A Southwest Florida Motorcycle Ride to Solomon’s Castle

Twisting in the Sunshine State in Search of the Florida Dragon

Photography by Sondra Allison and Csongor Daniel

Southwest Florida Ride to Solomon's Castle map
Map of ride route from Port Charlotte, Florida, to Solomon’s Castle west of Limestone. (Map by Bill Tipton)
Even the typical southwest Florida inland crowd gets the red.

U.S. 129 between North Carolina and Tennessee is a two-wheel paradise with an amazing 318 curves in 11 miles. Nicknamed the Tail of the Dragon, anyone who has ridden it will appreciate why I dream about it. Poof! But now I am awake in Florida and far from my yearly pilgrimage to the sacred hills. What to do when you live in opposite worlds? We have 11 curves in 318 miles! My solution is to look for more twisties in the Sunshine State, hoping to scratch at least a little bit of my footpegs before waking up in the mountains once again.

One Sunday in April the conditions were perfect for such an expedition. My girlfriend and I had no kids for the weekend; the Multistrada was ready to roll on a new set of Pirelli Scorpions; and we had perfect weather. Today’s destination was going to be Solomon’s Castle, a magical place about an hour inland from the southwest coast of Florida. We had been there before, so this time we would check out some additional roads in the area.

Starting out in Port Charlotte at the beginning of U.S. 769, aka King’s Highway, felt like being in a pinball machine—we had to dodge a lot of traffic. However, a few miles away from Interstate ­75, the scenery changed and we didn’t encounter any traffic until we returned. The road is perfect with some mild curves. Ten miles of tranquil tire-warming later we turned right onto S.R. 760 and found the real Florida inland: Cow pastures, horses and the mandatory orange trees. Just a mile or so later to the left, C.R. 661 opened the gates of heaven.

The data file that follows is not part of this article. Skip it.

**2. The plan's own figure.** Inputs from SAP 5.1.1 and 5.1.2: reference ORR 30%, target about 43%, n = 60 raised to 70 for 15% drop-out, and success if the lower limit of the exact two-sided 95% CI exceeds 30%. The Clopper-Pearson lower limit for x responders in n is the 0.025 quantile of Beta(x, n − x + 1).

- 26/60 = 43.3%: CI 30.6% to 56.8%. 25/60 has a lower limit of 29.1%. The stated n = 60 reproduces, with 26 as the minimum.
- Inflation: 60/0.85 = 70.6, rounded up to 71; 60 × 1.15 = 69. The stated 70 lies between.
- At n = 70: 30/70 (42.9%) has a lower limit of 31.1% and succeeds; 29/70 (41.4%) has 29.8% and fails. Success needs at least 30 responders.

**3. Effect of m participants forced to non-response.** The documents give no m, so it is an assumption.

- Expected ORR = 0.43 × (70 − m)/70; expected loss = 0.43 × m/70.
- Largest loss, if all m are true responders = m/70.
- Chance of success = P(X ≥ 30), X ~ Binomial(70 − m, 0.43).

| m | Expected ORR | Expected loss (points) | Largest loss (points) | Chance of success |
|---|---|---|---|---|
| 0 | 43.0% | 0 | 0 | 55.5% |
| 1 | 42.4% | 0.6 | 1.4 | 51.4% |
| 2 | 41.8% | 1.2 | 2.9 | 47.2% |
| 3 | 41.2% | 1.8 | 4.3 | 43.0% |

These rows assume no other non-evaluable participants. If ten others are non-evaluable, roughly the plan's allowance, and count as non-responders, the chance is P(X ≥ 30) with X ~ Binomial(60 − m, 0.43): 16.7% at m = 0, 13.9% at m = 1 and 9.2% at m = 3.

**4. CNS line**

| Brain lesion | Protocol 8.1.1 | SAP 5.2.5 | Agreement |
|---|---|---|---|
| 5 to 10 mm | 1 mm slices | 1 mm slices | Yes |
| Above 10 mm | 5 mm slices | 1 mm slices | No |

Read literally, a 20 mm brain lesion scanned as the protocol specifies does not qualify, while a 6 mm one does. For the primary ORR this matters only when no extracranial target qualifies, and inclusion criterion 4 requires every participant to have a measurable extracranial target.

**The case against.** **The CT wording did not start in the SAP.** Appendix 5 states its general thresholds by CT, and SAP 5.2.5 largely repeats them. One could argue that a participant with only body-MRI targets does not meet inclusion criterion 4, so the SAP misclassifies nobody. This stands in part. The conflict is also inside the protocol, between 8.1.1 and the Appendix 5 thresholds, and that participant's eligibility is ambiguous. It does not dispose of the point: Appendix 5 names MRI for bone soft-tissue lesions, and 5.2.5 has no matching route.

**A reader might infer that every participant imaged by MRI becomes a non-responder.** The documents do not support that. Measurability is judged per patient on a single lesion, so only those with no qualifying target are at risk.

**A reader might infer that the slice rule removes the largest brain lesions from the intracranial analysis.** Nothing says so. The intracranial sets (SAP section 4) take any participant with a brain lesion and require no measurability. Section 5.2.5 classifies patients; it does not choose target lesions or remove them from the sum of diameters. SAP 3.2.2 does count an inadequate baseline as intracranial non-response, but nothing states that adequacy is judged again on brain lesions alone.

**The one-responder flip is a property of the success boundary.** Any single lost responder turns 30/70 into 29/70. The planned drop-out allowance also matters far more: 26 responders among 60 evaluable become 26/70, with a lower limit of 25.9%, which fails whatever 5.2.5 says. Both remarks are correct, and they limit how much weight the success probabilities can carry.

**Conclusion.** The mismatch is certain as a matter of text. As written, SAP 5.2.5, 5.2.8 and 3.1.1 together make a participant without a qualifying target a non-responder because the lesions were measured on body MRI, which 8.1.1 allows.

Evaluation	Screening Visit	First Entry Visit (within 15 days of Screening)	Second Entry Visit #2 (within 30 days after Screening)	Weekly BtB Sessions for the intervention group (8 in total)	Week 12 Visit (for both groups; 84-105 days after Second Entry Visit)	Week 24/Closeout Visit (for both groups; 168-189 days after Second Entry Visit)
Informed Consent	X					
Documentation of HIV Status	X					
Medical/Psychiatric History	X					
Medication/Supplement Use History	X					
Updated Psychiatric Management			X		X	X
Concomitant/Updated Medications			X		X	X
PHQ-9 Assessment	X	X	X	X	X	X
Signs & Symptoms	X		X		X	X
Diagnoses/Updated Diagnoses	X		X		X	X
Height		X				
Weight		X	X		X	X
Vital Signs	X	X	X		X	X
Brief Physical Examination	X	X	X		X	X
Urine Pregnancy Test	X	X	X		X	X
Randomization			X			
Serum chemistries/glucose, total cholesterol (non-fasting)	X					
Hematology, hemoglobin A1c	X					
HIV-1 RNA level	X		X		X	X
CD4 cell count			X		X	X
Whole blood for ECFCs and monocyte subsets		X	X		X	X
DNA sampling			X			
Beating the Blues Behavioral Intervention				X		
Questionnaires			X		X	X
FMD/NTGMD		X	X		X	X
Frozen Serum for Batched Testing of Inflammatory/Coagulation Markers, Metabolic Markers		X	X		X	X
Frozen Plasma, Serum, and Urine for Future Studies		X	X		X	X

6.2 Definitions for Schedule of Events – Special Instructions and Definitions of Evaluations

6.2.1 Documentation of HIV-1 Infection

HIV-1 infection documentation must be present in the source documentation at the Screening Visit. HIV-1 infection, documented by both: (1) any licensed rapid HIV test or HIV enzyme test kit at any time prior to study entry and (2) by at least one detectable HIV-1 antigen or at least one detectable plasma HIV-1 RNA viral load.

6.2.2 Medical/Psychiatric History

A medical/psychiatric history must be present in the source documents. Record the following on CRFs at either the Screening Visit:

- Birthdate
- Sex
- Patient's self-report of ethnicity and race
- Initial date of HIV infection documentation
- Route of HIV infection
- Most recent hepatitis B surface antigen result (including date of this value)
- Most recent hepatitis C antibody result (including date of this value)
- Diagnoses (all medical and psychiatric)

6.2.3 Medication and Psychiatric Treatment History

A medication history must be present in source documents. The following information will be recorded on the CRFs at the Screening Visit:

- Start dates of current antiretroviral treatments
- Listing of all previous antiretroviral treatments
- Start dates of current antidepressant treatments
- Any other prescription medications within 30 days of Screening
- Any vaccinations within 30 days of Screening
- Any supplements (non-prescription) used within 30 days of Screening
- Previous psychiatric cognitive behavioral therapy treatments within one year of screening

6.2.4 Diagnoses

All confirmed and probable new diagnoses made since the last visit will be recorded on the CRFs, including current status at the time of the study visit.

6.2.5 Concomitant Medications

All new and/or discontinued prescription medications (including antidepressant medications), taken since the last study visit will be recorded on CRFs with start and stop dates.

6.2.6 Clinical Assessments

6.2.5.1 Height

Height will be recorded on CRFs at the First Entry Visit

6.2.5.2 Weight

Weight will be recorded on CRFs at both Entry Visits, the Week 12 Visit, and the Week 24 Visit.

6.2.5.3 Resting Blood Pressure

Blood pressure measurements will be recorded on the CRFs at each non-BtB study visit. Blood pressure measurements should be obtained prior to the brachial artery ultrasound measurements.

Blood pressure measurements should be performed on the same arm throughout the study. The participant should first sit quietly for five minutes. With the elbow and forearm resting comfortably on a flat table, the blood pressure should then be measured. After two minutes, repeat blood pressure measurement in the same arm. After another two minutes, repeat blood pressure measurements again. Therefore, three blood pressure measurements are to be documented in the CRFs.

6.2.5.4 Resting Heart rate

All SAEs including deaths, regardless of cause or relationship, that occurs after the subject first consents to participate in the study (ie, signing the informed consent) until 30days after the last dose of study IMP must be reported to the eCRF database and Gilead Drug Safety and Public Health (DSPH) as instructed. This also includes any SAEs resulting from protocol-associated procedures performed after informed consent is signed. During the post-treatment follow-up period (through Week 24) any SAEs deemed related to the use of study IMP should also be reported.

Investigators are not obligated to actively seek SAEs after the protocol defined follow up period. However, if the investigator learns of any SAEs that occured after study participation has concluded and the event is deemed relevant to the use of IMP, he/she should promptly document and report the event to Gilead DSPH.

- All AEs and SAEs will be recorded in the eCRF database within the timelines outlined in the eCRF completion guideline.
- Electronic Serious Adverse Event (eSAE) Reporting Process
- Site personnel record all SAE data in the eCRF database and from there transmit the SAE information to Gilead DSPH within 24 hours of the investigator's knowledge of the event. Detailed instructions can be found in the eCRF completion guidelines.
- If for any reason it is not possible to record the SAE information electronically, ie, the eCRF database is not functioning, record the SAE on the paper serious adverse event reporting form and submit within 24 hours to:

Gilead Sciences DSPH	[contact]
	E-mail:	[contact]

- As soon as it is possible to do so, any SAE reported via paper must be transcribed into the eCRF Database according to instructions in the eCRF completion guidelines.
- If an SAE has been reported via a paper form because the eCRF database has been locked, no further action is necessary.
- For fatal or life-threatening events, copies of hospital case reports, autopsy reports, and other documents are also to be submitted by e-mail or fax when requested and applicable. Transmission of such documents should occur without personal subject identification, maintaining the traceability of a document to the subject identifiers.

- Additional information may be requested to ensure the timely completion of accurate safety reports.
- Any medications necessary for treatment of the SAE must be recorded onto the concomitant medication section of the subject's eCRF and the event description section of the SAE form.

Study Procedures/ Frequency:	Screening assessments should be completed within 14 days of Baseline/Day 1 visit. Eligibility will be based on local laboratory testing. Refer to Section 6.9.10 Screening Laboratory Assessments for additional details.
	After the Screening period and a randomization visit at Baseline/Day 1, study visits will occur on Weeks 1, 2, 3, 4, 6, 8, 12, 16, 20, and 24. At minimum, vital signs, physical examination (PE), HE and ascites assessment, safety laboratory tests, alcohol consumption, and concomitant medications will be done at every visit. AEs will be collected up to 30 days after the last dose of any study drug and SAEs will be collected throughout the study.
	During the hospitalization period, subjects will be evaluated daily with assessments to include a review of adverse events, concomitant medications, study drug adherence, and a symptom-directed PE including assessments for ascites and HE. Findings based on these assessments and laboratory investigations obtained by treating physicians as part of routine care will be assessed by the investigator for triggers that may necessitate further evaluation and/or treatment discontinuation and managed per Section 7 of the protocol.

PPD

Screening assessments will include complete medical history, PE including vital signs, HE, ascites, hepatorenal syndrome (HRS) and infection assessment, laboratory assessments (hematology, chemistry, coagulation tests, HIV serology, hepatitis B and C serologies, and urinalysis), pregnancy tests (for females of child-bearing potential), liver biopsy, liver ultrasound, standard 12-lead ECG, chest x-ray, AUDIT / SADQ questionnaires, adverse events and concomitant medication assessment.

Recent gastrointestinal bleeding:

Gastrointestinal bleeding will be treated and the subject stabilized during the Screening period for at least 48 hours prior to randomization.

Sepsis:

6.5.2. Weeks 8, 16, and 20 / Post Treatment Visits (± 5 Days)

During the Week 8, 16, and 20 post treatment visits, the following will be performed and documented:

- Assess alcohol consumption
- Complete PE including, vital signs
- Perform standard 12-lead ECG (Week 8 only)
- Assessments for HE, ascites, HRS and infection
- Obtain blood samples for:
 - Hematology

Cows left, oranges right….

There was absolutely no traffic on the best curves in the area. Although fewer than a dozen, they are super smooth, and even the 90-degree ones are fast enough for anybody’s taste. We whizzed by some gently munching cows and glowing orange groves. A lonely private airport suggested civilization, but still there were no real people around.

“Let’s go again” I heard Sondra yelling from behind.

It was easy to talk me into another pass. I felt her leaning even farther than me this time!

C.R. 661 ran into U.S. 72, which ended at U.S. 70 just east of Arcadia, a beautiful historic town. This time however, we turned away from it and continued west on a road that is also called 661 (they must have run out of numbers!). Stacked up canoes ready for the Peace River were on the right, and a minimum security prison is on the left, which was full of visitors mingling in the April sun.

There’s no traffic on Murphy Road, just lots of orange groves.

The orange trees seemed to be ready to swallow the unsuspecting rider, they were so close to the road. Even this late in the year they were full of blossoms. The sweet fragrance was like a drug sneaking in through the open visor. The blossoms looked like snow on some of the trees, while on others the oranges still awaited harvesting. Passing fast turned them all into a Van Gogh-like blur.

The curves are cut in half by railroad tracks that nobody uses. This gives a little bump for additional excitement, though not enough for a big adrenaline spike. The Multistrada enjoyed such surprises.